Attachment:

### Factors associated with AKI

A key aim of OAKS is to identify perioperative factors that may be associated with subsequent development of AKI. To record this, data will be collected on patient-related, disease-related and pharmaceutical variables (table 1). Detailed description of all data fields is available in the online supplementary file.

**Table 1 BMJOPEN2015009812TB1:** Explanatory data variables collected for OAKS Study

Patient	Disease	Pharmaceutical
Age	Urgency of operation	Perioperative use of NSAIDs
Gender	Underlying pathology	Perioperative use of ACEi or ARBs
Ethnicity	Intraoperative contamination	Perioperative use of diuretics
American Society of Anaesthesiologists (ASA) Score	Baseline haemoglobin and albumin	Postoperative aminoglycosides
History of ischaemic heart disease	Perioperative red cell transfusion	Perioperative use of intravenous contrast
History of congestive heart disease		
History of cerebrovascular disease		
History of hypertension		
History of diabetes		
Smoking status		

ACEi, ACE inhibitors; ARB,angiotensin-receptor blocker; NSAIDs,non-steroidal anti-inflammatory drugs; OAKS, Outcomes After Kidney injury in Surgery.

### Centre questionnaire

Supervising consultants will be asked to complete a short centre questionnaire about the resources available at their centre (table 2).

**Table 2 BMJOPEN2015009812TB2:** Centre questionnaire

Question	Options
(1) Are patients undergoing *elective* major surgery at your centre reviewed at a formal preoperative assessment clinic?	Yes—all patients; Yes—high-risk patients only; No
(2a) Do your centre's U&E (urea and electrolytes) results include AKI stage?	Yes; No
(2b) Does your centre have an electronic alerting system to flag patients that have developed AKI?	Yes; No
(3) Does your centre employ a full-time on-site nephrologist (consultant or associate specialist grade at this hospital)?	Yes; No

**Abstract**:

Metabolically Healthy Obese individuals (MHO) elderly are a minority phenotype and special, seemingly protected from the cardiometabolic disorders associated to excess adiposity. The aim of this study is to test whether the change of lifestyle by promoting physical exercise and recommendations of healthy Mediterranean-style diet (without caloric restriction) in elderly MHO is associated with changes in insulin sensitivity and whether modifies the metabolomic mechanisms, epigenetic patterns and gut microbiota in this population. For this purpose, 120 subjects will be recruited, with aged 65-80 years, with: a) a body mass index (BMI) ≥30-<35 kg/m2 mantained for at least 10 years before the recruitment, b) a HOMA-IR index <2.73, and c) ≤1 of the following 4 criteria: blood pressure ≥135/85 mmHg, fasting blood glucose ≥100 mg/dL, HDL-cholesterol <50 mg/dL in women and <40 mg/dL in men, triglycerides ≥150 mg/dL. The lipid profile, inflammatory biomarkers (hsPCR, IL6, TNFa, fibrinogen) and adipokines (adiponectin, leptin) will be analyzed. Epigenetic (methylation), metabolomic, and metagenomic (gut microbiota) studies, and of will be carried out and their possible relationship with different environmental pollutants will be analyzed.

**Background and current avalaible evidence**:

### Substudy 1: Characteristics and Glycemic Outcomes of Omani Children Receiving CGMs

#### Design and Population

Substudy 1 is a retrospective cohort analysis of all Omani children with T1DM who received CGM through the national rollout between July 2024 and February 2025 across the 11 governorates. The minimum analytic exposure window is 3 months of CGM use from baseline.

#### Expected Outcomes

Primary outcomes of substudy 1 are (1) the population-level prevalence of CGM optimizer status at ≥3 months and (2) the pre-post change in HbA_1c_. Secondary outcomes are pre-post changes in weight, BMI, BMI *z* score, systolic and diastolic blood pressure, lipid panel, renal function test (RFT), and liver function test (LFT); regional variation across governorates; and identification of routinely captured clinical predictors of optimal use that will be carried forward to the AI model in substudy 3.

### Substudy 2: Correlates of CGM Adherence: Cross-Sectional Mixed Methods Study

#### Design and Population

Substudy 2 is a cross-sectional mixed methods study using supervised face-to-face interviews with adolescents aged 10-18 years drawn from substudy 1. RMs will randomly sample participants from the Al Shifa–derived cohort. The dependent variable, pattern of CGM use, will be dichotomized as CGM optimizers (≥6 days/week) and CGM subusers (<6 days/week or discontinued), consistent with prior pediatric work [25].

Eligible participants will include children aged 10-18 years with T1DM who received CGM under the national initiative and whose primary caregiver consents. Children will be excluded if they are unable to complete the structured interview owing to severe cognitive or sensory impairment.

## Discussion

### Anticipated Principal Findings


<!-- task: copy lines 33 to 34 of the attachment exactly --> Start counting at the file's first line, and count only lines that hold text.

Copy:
#### Design and Population

Substudy 2 is a cross-sectional mixed methods study using supervised face-to-face interviews with adolescents aged 10-18 years drawn from substudy 1. RMs will randomly sample participants from the Al Shifa–derived cohort. The dependent variable, pattern of CGM use, will be dichotomized as CGM optimizers (≥6 days/week) and CGM subusers (<6 days/week or discontinued), consistent with prior pediatric work [25].